RUD: ‘Additional costs for environmental law do not come out of the blue’

The government always says that the transition to the new environmental law can be introduced budget-neutral (for the same money as now, ed.). But according to Heidekamp and Meijer, that is not true. “It should lead to savings for municipalities, because they no longer have to do certain things themselves. But it is just known that the payback period is 35 years, so nothing budget neutral,” says Heidekamp.

Is this the same trick that the government has pulled by transferring other tasks – such as youth care – to lower authorities? Heidekamp and Meijer think so. “Municipalities are therefore not compensated extra and are heading for a financial disaster year in 2026 when they receive less money. And then you suddenly see the discussion no longer about the content, but about the money. And then I understand those municipal councils.”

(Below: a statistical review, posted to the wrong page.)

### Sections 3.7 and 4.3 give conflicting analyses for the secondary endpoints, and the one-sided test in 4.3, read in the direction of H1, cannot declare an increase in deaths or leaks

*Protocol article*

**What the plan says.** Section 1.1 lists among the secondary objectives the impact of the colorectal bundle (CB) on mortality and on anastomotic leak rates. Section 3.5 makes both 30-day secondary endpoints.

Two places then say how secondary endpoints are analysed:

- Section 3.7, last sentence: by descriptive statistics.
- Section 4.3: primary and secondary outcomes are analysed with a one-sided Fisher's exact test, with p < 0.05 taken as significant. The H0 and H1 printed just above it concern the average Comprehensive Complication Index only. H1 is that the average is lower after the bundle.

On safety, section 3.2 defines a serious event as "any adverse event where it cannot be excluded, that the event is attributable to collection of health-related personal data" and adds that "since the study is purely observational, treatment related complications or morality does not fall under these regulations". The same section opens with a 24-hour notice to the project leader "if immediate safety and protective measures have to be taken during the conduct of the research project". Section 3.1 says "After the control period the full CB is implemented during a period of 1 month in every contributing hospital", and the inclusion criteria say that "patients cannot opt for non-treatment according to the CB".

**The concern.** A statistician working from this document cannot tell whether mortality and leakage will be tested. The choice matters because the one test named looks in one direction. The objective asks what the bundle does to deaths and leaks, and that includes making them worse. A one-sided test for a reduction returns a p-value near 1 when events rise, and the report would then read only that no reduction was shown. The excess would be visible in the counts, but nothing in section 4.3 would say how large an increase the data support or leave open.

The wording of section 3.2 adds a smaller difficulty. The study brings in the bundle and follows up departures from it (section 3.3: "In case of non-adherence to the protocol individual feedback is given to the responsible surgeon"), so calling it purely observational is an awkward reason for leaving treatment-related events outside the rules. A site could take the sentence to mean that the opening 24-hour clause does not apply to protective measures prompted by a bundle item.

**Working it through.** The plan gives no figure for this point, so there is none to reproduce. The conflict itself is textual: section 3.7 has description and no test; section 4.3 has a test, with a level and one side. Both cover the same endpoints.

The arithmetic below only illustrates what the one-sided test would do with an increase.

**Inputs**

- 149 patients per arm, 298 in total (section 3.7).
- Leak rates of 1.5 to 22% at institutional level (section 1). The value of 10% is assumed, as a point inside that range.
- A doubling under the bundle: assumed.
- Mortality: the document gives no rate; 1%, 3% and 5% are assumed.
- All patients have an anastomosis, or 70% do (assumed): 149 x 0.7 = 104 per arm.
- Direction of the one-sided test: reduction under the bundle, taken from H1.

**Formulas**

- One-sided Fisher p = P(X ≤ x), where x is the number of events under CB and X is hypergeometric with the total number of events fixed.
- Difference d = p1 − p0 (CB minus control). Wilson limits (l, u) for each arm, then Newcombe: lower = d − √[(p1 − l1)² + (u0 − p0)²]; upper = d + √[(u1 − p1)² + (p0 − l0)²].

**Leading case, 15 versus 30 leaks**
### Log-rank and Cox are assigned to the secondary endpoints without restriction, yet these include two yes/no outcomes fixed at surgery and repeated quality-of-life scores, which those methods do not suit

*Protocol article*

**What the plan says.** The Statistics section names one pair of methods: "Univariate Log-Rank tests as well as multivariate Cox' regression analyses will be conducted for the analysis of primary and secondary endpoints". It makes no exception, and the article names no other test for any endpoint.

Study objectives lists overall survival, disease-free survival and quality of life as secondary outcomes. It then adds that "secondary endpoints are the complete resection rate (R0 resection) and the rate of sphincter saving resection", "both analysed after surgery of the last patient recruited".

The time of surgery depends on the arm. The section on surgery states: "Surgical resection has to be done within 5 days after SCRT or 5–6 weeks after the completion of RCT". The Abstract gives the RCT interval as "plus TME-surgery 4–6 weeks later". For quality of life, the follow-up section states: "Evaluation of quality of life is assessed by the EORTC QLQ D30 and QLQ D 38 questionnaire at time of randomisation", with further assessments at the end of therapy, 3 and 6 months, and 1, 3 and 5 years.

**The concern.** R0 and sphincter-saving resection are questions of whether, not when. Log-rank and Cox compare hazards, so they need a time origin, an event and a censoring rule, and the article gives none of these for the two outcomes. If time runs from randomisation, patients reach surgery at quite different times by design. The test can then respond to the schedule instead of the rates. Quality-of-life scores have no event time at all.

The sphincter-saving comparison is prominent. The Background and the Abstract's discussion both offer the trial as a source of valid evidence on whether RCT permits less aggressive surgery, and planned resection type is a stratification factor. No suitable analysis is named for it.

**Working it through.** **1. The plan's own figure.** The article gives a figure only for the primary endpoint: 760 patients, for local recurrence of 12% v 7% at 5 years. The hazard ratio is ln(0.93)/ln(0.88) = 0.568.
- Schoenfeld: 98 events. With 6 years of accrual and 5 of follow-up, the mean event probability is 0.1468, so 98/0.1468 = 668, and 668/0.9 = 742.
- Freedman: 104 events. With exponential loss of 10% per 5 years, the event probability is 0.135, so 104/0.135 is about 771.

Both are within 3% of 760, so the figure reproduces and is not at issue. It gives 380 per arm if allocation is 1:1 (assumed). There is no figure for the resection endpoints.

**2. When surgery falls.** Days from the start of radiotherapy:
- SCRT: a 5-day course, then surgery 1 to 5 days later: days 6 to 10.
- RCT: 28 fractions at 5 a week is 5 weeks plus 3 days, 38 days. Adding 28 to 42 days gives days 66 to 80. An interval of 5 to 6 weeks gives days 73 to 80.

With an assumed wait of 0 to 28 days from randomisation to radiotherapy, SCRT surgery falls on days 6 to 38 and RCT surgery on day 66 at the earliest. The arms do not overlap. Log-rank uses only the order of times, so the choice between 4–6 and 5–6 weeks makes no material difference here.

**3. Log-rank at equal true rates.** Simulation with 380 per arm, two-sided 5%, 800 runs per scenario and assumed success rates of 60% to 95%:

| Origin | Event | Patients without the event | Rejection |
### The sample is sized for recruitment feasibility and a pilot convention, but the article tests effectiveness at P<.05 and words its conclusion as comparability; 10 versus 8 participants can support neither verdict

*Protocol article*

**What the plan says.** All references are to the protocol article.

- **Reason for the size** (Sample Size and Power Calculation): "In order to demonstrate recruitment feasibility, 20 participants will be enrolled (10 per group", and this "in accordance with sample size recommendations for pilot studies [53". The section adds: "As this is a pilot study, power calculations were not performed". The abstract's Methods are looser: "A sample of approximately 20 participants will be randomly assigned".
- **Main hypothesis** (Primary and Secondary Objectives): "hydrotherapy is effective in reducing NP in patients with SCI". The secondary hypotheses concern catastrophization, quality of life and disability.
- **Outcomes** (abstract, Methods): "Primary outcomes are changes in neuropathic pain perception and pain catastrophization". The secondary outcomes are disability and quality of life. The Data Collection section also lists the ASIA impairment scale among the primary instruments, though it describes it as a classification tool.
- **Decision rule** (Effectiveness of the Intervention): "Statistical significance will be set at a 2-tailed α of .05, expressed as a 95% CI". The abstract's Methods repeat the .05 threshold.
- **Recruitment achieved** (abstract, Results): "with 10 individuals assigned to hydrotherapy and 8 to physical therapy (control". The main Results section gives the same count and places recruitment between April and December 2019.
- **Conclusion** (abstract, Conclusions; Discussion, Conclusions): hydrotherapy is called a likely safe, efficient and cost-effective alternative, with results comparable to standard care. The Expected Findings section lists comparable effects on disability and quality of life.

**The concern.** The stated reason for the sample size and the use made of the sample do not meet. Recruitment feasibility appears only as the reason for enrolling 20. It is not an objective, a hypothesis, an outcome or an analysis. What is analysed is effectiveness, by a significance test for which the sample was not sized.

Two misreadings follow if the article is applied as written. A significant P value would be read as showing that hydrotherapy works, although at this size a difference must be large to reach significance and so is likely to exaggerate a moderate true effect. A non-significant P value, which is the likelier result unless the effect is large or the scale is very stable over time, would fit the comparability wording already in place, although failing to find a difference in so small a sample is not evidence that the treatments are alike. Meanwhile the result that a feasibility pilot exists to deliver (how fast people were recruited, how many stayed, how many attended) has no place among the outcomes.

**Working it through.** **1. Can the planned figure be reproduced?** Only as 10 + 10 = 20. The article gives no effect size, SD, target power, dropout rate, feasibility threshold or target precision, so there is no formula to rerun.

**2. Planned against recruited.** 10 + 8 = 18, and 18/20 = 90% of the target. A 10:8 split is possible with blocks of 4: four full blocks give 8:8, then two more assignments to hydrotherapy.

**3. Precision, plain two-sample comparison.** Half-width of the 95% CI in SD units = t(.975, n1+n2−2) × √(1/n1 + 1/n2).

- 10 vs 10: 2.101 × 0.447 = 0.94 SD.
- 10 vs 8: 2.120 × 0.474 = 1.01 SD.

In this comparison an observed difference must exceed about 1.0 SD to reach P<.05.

One thing is crystal clear: if municipalities had to do the work that the RUD does themselves again, it would be much more expensive and they would have to hire a lot of knowledge and helping hands that the environmental service does not yet have.

The environmental law, which has been plagued by delays for years, is a collection of environmental laws and regulations. Everything is arranged in the new law for the space in which we live and work, and it should be made simpler for companies and residents. But for regional environmental services such as the RUD, things are becoming more complex, Heidekamp explains. “Fewer permits will be issued. But the permits that do remain are complex. Fewer permits also mean more reports: company X wants to do activity Y and then does so with a report. But those reports must be checked whether they are indeed notifications, otherwise it will only result in extra work.”

“Moreover, the work has to be done in a shorter period of time,” Meijer continues. If several complicated permit applications come in at the same time, we have to process them within eight weeks. There is therefore no longer any possibility to absorb peaks and troughs in permit applications. There is no longer any shuffling with the specialists you have.” The RUD director does not yet know how many permits and notifications will ultimately be received. “If you can take 26 weeks, there will be more time for research and sparring”, adds Meijer.